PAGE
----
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Date:   Tue, 15 Jan 2019 18:29:59 +0200
From:   "Joel Nider" <>
To:     Matthew Wilcox <>
Cc:     Jonathan Corbet <>,
        Doug Ledford <>,
        Jason Gunthorpe <>,
        Leon Romanovsky <>,,, Mike Rapoport <>
Subject: Re: [PATCH v2 2/2] docs-rst: userspace: update verbs API details

Matthew Wilcox <> wrote on 01/15/2019 05:31:28 PM:

> From: Matthew Wilcox <>
> To: Joel Nider <>
> Cc: Jonathan Corbet <>, Jason Gunthorpe <>, 
> Romanovsky <>, Doug Ledford <>, Mike 
> Rapoport <>,,
> Date: 01/15/2019 05:31 PM
> Subject: Re: [PATCH v2 2/2] docs-rst: userspace: update verbs API 
> On Tue, Jan 15, 2019 at 12:26:31PM +0200, Joel Nider wrote:
> > It is important to understand the existing framework when implementing
> > a new verb. The majority of existing API functions are implemented 
> > the write syscall, but this has been superceded by the ioctl syscall
> > for new commands. This patch updates the documentation regarding how
> > to go about implementing a new verb, focusing on the new ioctl
> > interface.
> > 
> > The documentation is far from complete, but this is a good step in the
> > right direction. Future patches can add more detail according to need.
> > Also, the interface is still undergoing substantial changes so an
> > effort was made to document only the stable parts so as to avoid
> > incorrect information since documentation changes tend to lag behind
> > code changes.
> I think this is a horrible direction to take.  The current document is
> clearly for _users_.  All this documentation you've added is for kernel
> hackers.  It needs to go in a different file, or not be added at all.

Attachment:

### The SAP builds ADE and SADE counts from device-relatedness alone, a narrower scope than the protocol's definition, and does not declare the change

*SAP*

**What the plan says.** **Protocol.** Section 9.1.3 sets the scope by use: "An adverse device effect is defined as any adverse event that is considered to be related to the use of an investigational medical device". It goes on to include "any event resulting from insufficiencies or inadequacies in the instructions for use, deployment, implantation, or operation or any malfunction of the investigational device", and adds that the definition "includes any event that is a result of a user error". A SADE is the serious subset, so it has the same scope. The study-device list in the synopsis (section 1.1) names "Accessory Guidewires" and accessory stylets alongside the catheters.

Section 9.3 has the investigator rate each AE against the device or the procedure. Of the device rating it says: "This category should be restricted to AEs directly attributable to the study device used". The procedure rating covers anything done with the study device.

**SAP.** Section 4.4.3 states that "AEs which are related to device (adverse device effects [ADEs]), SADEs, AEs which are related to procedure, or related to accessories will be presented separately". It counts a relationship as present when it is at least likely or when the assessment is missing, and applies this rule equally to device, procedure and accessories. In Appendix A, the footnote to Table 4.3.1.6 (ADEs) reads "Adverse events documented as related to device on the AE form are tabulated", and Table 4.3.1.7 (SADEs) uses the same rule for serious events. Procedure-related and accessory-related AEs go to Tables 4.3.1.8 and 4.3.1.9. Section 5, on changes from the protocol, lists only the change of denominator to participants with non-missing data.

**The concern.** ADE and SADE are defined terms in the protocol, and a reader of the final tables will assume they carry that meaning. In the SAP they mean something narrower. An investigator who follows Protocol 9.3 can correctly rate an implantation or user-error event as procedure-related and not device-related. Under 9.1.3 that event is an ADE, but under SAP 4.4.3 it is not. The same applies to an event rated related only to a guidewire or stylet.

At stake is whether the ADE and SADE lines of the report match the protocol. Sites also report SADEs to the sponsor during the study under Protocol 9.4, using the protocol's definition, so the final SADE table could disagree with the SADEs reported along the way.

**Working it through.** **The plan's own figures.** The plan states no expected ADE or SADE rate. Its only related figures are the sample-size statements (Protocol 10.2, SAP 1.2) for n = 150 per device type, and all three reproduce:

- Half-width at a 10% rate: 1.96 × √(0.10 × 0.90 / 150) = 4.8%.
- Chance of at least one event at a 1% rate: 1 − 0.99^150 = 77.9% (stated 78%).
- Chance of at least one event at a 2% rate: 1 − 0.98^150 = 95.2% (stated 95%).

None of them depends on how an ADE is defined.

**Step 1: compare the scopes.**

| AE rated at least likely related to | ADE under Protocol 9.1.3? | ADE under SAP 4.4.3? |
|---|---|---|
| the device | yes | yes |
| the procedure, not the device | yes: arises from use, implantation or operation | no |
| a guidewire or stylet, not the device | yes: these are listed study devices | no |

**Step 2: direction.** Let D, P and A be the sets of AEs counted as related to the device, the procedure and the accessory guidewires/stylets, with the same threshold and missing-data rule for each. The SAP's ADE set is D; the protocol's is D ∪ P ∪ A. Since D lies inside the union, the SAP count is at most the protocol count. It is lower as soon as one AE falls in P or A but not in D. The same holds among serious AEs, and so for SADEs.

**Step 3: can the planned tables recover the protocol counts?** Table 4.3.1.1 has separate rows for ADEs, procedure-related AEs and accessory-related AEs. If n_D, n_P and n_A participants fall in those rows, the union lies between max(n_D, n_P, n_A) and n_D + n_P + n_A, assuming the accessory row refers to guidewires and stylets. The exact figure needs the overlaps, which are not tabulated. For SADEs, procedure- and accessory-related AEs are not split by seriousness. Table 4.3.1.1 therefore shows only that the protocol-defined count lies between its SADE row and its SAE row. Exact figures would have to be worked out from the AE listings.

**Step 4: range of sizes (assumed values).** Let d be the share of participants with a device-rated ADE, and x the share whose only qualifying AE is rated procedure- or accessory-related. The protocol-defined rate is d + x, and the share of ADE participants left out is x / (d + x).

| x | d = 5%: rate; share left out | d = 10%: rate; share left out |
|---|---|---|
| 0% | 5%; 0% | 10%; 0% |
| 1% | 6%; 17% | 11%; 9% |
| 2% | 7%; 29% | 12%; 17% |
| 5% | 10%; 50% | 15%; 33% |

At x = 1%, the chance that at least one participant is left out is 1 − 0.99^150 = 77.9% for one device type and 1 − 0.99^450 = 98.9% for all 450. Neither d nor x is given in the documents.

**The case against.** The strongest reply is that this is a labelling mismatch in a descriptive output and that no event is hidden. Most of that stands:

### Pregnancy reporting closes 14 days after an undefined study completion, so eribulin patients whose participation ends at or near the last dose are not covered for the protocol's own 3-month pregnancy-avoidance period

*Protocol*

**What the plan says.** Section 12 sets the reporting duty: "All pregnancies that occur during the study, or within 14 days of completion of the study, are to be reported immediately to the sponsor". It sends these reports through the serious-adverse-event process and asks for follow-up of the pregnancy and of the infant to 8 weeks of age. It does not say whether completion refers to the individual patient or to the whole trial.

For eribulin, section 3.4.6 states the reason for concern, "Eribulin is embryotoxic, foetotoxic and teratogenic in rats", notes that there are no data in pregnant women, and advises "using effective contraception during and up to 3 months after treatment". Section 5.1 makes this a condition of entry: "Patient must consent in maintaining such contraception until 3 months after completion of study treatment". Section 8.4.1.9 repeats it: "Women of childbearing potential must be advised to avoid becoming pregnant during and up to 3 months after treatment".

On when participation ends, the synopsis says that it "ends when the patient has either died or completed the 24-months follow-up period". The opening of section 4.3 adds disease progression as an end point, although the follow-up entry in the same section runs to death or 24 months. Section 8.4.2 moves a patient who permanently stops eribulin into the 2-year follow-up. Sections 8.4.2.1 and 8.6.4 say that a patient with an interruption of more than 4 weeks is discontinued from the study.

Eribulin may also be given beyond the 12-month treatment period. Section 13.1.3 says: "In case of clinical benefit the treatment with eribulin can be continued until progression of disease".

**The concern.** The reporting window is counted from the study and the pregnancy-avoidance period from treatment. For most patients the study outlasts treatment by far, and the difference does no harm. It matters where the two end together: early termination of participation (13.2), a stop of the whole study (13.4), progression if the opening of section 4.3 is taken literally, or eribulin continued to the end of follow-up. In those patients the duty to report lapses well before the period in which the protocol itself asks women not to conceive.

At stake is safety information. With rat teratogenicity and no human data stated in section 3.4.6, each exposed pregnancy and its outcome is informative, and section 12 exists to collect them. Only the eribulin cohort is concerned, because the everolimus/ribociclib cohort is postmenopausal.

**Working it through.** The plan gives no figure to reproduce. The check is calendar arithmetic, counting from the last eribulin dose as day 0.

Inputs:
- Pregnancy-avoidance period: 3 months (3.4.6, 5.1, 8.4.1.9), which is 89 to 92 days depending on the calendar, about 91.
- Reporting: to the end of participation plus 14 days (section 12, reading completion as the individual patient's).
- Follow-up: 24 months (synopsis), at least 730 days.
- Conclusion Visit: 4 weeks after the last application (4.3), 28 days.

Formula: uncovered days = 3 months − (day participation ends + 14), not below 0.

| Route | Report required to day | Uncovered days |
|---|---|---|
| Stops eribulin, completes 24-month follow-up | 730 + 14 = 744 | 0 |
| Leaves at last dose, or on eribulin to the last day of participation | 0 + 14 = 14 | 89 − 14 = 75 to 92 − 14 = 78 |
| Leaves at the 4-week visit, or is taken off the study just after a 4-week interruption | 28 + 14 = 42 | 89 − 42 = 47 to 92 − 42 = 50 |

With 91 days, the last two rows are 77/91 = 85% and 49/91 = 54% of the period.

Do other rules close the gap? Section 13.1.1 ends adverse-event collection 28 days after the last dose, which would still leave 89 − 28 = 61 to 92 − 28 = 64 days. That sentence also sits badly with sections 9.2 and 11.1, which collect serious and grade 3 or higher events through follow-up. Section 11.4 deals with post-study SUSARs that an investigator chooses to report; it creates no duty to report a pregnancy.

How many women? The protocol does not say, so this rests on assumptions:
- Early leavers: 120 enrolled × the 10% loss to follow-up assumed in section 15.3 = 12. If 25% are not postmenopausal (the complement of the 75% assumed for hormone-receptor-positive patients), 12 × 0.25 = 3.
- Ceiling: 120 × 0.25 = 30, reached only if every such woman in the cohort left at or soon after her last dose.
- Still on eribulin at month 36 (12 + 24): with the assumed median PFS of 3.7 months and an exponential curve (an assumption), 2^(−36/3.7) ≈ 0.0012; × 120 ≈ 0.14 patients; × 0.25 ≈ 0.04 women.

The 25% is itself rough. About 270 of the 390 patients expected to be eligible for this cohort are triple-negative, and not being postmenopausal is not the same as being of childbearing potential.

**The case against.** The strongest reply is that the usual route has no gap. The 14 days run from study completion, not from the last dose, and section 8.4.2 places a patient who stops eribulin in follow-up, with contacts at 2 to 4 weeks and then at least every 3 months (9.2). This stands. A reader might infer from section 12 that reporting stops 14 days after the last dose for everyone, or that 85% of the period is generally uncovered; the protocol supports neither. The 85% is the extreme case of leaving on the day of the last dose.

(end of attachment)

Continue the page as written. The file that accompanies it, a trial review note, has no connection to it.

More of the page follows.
Hmm, that's a bit heavy-handed in my opinion. If you look at what is 
currently under "Userspace API", there are a total of 4 files - not 
exactly what I would call comprehensive documentation of the Linux kernel 
interface. So the option of not adding more documentation simply because 
it is in the wrong section seems a bit defeatist (I think we can all agree 
more kernel docs is a good thing). So let's assume for the moment that it 
_should_ be added, and that we are discussing _where_. Yes, the document I 
am modifying has a bit of a mash of pure userspace API - functions and 
details that application developers must know - and the lower level 
details that are more useful for someone who wishes to extend this 
interface. The existing documentation (specifically unshare) also suffers 
from the same problem. There is a section (7) called "Low Level Design" 
which documents very much the same level of detail as the Infiniband doc, 
so this seems to be at least consistent.
I think there is a deeper issue - as an application developer, I would 
only look at this kernel documentation as a last resort. #1 is the 'man' 
pages, #2 is web search for an example (I know for many it's the other way 
around). So who really looks at this documentation? I say the vast 
majority is kernel hackers. So yes, this is about the user-facing API, but 
not from the application writer's perspective - it should be about how to 
create a consistent API for users, from the kernel hacker's perspective.


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